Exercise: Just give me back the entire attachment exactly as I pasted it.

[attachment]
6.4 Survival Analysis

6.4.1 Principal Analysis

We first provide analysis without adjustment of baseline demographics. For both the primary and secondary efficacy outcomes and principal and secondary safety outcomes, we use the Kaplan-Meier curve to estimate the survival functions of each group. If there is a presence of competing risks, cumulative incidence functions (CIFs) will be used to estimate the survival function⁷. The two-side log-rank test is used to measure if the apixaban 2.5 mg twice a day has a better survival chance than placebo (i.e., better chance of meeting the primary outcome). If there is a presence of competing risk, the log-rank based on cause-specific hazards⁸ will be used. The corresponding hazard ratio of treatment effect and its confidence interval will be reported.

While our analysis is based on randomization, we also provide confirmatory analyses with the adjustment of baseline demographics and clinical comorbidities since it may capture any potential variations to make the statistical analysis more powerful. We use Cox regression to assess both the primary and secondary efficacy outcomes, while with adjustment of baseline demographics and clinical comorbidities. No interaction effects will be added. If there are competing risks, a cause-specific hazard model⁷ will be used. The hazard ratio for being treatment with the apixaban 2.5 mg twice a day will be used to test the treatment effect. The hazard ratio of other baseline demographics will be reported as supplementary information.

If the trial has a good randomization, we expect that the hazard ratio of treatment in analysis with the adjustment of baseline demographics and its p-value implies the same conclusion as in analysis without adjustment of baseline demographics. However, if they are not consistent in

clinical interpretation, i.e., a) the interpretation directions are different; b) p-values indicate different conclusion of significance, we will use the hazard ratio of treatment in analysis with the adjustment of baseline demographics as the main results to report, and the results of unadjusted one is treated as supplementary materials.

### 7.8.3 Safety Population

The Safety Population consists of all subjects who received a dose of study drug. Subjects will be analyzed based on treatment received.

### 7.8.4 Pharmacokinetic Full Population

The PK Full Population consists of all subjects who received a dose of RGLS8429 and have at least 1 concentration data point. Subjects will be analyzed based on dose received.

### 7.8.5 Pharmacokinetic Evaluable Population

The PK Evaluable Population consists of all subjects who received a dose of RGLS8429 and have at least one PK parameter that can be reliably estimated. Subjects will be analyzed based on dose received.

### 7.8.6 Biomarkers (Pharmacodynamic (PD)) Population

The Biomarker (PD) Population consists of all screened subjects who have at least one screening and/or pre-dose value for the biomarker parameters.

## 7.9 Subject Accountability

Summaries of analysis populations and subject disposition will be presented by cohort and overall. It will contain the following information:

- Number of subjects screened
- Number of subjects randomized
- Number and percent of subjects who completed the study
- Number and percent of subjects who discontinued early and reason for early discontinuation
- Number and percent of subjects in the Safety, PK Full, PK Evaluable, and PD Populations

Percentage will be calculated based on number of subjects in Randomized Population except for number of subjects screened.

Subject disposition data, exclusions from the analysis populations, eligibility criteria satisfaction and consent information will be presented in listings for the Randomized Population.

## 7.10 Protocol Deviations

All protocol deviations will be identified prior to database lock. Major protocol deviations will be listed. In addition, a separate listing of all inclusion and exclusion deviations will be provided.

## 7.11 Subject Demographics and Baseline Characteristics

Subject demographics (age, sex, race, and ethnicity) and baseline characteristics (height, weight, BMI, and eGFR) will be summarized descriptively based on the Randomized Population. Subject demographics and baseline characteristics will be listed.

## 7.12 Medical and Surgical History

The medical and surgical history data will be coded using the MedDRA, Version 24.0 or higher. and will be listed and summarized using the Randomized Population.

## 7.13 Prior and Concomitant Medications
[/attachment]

6.4 Survival Analysis

6.4.1 Principal Analysis

We first provide analysis without adjustment of baseline demographics. For both the primary and secondary efficacy outcomes and principal and secondary safety outcomes, we use the Kaplan-Meier curve to estimate the survival functions of each group. If there is a presence of competing risks, cumulative incidence functions (CIFs) will be used to estimate the survival function⁷. The two-side log-rank test is used to measure if the apixaban 2.5 mg twice a day has a better survival chance than placebo (i.e., better chance of meeting the primary outcome). If there is a presence of competing risk, the log-rank based on cause-specific hazards⁸ will be used. The corresponding hazard ratio of treatment effect and its confidence interval will be reported.

While our analysis is based on randomization, we also provide confirmatory analyses with the adjustment of baseline demographics and clinical comorbidities since it may capture any potential variations to make the statistical analysis more powerful. We use Cox regression to assess both the primary and secondary efficacy outcomes, while with adjustment of baseline demographics and clinical comorbidities. No interaction effects will be added. If there are competing risks, a cause-specific hazard model⁷ will be used. The hazard ratio for being treatment with the apixaban 2.5 mg twice a day will be used to test the treatment effect. The hazard ratio of other baseline demographics will be reported as supplementary information.

If the trial has a good randomization, we expect that the hazard ratio of treatment in analysis with the adjustment of baseline demographics and its p-value implies the same conclusion as in analysis without adjustment of baseline demographics. However, if they are not consistent in

clinical interpretation, i.e., a) the interpretation directions are different; b) p-values indicate different conclusion of significance, we will use the hazard ratio of treatment in analysis with the adjustment of baseline demographics as the main results to report, and the results of unadjusted one is treated as supplementary materials.

### 7.8.3 Safety Population

The Safety Population consists of all subjects who received a dose of study drug. Subjects will be analyzed based on treatment received.

### 7.8.4 Pharmacokinetic Full Population

The PK Full Population consists of all subjects who received a dose of RGLS8429 and have at least 1 concentration data point. Subjects will be analyzed based on dose received.

### 7.8.5 Pharmacokinetic Evaluable Population

The PK Evaluable Population consists of all subjects who received a dose of RGLS8429 and have at least one PK parameter that can be reliably estimated. Subjects will be analyzed based on dose received.

### 7.8.6 Biomarkers (Pharmacodynamic (PD)) Population

The Biomarker (PD) Population consists of all screened subjects who have at least one screening and/or pre-dose value for the biomarker parameters.

## 7.9 Subject Accountability

Summaries of analysis populations and subject disposition will be presented by cohort and overall. It will contain the following information:

- Number of subjects screened
- Number of subjects randomized
- Number and percent of subjects who completed the study
- Number and percent of subjects who discontinued early and reason for early discontinuation
- Number and percent of subjects in the Safety, PK Full, PK Evaluable, and PD Populations

Percentage will be calculated based on number of subjects in Randomized Population except for number of subjects screened.

Subject disposition data, exclusions from the analysis populations, eligibility criteria satisfaction and consent information will be presented in listings for the Randomized Population.

## 7.10 Protocol Deviations

All protocol deviations will be identified prior to database lock. Major protocol deviations will be listed. In addition, a separate listing of all inclusion and exclusion deviations will be provided.

## 7.11 Subject Demographics and Baseline Characteristics

Subject demographics (age, sex, race, and ethnicity) and baseline characteristics (height, weight, BMI, and eGFR) will be summarized descriptively based on the Randomized Population. Subject demographics and baseline characteristics will be listed.

## 7.12 Medical and Surgical History

The medical and surgical history data will be coded using the MedDRA, Version 24.0 or higher. and will be listed and summarized using the Randomized Population.

## 7.13 Prior and Concomitant Medications